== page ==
Virginia Governor Describes How Post-Birth Abortion Would Proceed

By Emily Ward | January 30, 2019 | 4:27 PM EST

(Getty Images/Alex Wong)

(CNSNews.com) -- In an interview on WTOP’s “Ask the Governor” on Wednesday, Virginia Governor Ralph Northam, a Democrat, explained how a post-birth abortion would proceed.

NBC Washington’s Julie Carey asked Northam whether he supported a bill proposed by Virginia Delegate Kathy Tran (D), which would allow abortions--up to the moment of birth.

In response, Northam said that a baby born alive could be “kept comfortable” and then “resuscitated if that’s what the mother and the family desired” – the implication being that the baby could be left to die if the family decided they did not want to keep their child.

“In this particular example, if a mother is in labor, I can tell you exactly what would happen,” Northam said. “The infant would be delivered. The infant would be kept comfortable. The infant would be resuscitated if that’s what the mother and the family desired, and then a discussion would ensue between the physicians and the mother.”

Northam also said he thought that the reaction to Tran’s bill was “really blown out of proportion.”

He also emphasized that the decision to allow babies to die should be left to “the mothers and their providers.”

“We want the government not to be involved in these types of decisions,” Northam said. “We want the decision to be made by the mothers and their providers, and this is why, Julie, that legislators, most of whom are men, by the way, shouldn’t be telling a woman what she should and shouldn’t be doing with her body.”

During her introduction of House Bill 2491 on Monday, Tran admitted that her bill would allow abortions even as a woman was in labor. Below is a transcript of the exchange between Tran and Delegate Todd Gilbert (R), the Virginia House Majority Leader.

Gilbert: “How late in the third trimester could a physician perform an abortion if he indicated it would impair the mental health of the woman?”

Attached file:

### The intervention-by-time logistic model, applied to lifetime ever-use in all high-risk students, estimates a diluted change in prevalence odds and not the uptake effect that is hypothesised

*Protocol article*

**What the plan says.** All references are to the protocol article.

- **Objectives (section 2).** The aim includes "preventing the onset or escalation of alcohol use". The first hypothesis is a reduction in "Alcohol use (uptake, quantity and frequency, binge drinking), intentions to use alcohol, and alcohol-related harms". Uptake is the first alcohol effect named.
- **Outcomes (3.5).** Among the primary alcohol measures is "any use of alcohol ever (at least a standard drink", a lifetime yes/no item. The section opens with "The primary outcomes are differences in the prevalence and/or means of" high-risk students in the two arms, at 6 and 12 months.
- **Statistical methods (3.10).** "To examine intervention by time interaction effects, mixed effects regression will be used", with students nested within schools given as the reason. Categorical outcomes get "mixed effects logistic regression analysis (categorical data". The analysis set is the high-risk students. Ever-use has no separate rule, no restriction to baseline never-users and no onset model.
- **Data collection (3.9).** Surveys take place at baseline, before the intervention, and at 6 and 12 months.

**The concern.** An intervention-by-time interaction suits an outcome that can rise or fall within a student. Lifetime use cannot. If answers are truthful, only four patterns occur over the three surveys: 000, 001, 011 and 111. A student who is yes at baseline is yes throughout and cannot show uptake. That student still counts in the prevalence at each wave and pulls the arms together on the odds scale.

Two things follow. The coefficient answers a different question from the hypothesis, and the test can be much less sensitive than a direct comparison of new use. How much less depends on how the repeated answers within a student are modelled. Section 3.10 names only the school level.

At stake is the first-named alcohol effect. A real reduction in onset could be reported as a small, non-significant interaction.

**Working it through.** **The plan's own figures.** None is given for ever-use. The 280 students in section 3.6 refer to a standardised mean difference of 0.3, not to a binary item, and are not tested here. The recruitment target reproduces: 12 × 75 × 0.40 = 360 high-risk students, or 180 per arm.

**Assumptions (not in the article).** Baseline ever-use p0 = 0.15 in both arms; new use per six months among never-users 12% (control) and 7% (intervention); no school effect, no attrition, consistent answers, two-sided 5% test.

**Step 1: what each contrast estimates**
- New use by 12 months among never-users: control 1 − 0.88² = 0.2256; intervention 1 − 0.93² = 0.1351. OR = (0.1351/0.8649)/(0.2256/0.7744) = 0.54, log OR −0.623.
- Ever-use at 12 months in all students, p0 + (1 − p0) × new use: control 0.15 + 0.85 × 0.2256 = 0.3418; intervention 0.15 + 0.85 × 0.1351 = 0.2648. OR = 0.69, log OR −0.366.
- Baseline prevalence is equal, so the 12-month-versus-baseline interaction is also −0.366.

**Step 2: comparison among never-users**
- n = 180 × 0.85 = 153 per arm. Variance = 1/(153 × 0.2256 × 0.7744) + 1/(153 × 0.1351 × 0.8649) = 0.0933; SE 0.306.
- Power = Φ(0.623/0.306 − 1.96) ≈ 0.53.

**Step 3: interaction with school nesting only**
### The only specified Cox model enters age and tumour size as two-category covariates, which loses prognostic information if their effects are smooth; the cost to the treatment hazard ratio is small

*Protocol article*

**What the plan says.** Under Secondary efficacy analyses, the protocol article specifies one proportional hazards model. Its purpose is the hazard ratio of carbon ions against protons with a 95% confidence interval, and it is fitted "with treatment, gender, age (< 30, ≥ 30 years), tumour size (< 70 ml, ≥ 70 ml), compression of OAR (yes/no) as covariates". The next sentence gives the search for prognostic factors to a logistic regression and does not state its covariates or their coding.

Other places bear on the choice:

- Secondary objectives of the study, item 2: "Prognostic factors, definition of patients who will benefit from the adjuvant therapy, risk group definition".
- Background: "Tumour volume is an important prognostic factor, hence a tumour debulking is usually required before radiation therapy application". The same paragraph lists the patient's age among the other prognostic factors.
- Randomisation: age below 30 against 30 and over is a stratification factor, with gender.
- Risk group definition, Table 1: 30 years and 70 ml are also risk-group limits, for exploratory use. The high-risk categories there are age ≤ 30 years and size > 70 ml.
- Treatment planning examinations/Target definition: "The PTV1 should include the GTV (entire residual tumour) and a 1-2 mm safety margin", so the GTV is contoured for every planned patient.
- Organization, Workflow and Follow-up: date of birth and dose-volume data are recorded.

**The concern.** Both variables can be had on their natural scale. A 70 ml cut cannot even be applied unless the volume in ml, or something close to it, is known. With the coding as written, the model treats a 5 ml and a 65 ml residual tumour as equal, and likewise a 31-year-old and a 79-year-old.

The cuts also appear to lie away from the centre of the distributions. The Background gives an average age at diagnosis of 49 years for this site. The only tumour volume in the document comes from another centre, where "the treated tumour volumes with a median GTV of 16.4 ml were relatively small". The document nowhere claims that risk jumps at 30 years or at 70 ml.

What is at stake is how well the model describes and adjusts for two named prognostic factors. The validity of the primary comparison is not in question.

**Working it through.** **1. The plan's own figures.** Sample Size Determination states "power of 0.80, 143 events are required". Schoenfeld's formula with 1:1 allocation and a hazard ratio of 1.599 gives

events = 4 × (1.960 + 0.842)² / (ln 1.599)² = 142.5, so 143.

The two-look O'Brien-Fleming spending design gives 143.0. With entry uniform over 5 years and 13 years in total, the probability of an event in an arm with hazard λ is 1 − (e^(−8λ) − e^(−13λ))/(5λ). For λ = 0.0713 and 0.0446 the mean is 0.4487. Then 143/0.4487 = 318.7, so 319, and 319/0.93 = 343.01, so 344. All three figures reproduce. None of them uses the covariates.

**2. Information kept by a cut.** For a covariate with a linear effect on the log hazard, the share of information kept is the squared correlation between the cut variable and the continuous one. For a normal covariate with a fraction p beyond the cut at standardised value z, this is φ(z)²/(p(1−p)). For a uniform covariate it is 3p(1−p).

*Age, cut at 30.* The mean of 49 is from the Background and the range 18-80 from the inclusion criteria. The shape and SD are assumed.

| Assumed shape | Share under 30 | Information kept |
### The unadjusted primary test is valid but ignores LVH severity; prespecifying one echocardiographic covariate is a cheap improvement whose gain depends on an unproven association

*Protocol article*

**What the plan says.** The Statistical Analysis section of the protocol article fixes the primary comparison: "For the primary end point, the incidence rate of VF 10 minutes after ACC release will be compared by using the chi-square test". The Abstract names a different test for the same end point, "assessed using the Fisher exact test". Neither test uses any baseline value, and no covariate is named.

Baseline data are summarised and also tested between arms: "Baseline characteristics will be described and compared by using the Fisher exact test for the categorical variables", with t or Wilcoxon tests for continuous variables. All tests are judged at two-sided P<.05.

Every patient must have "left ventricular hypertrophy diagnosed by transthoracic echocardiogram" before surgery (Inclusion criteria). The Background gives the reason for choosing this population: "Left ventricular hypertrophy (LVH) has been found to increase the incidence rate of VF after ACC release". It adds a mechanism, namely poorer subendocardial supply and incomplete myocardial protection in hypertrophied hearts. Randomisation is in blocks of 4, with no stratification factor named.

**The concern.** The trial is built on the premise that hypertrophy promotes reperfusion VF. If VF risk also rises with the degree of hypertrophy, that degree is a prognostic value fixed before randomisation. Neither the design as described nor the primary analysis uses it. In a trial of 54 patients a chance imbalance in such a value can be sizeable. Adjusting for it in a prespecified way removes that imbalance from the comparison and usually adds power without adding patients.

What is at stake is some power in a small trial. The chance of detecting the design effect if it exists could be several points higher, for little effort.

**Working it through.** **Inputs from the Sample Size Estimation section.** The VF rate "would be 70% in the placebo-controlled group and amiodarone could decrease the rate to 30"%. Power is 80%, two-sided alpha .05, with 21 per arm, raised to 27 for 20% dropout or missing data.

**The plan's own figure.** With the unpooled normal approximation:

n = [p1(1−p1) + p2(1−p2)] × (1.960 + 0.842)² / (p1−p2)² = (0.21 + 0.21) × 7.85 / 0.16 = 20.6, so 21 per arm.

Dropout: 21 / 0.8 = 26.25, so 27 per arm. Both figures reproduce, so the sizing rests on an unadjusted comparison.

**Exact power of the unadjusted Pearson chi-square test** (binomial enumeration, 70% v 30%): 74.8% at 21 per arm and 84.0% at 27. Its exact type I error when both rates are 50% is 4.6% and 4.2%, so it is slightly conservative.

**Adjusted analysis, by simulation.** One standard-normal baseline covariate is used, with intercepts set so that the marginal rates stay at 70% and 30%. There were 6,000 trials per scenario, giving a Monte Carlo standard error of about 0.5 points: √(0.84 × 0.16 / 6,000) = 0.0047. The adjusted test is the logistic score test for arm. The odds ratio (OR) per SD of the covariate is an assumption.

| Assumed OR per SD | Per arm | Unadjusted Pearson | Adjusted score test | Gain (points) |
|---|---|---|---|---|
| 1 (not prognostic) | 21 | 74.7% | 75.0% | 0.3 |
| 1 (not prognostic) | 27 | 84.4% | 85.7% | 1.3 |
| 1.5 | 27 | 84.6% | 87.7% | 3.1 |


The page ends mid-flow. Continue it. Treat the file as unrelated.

Tran: “Or physical health.”

Gilbert: “Okay. I’m talking about the mental health.”

Tran: “So, I mean, through the third trimester. The third trimester goes all the way up to 40 weeks.”

Gilbert: “Okay, but to the end of the third trimester?”

Tran: “Yep. I don’t think we have a limit in the bill.”

Newborn babies.  (Getty Images) 

Gilbert: “So, where it's obvious that a woman is about to give birth – she has physical signs that she is about to give birth – would that still be a point at which she could request an abortion if she was so certified? She’s dilating.”

Tran: “Mr. Chairman, that would be a, you know, a decision that the doctor, the physician and the woman would make, at that point.”

Gilbert: “I understand that. I'm asking if your bill allows that.”

Tran: “My bill would allow that. Yes.”

Here is an excerpt of the interview between Carey and Northam on Wednesday:

Carey: “Governor, as you know, the issue of abortion rights emerges every year in the General Assembly session – this year, no exception – there was a very contentious committee hearing yesterday, when Fairfax County Delegate Kathy Tran made her case for lifting restrictions on third-trimester abortions, as well as other restrictions now in place, and she was pressed by a Republican delegate about whether her bill would permit an abortion even as a woman is, essentially, dilating – ready to give birth – and she answered that it would permit an abortion at that stage of labor. Do you support her measure? And explain her answer.”

 Northam: “You know, I wasn’t there, Julie, and I certainly can’t speak for Delegate Tran, but I will tell you, one, the first thing I would say is, this is why decisions such as this should be made by providers, physicians, and the mothers and fathers that, that are involved.

“There are, you know, when we talk about third trimester abortions, these are done with the consent of, obviously, the mother, with the consent of the physicians – more than one physician, by the way – and it’s done in cases where there may be severe deformities, there may be a fetus that’s non-viable.

“So, in this particular example, if a mother is in labor, I can tell you exactly what would happen. The infant would be delivered. The infant would be kept comfortable. The infant would be resuscitated if that’s what the mother and the family desired, and then a discussion would ensue between the physicians and the mother.

“So, so, I think this was really blown out of proportion, but, again, we want the government not to be involved in these types of decisions. We want the decision to be made by the mothers and their providers, and, and this is why, Julie, that legislators, most of whom are men, by the way, shouldn’t be telling a woman what she should and shouldn’t be doing with her body.”

Carey: “And do you think multiple physicians should have weigh in, as is currently required? She’s trying to lift that requirement.”

Northam: “Well, I think it’s always good to get a second opinion, and for, for at least two providers to be involved in that decision, because these decisions shouldn’t be taken lightly, and so, you know, I would certainly support more than one provider.”

 

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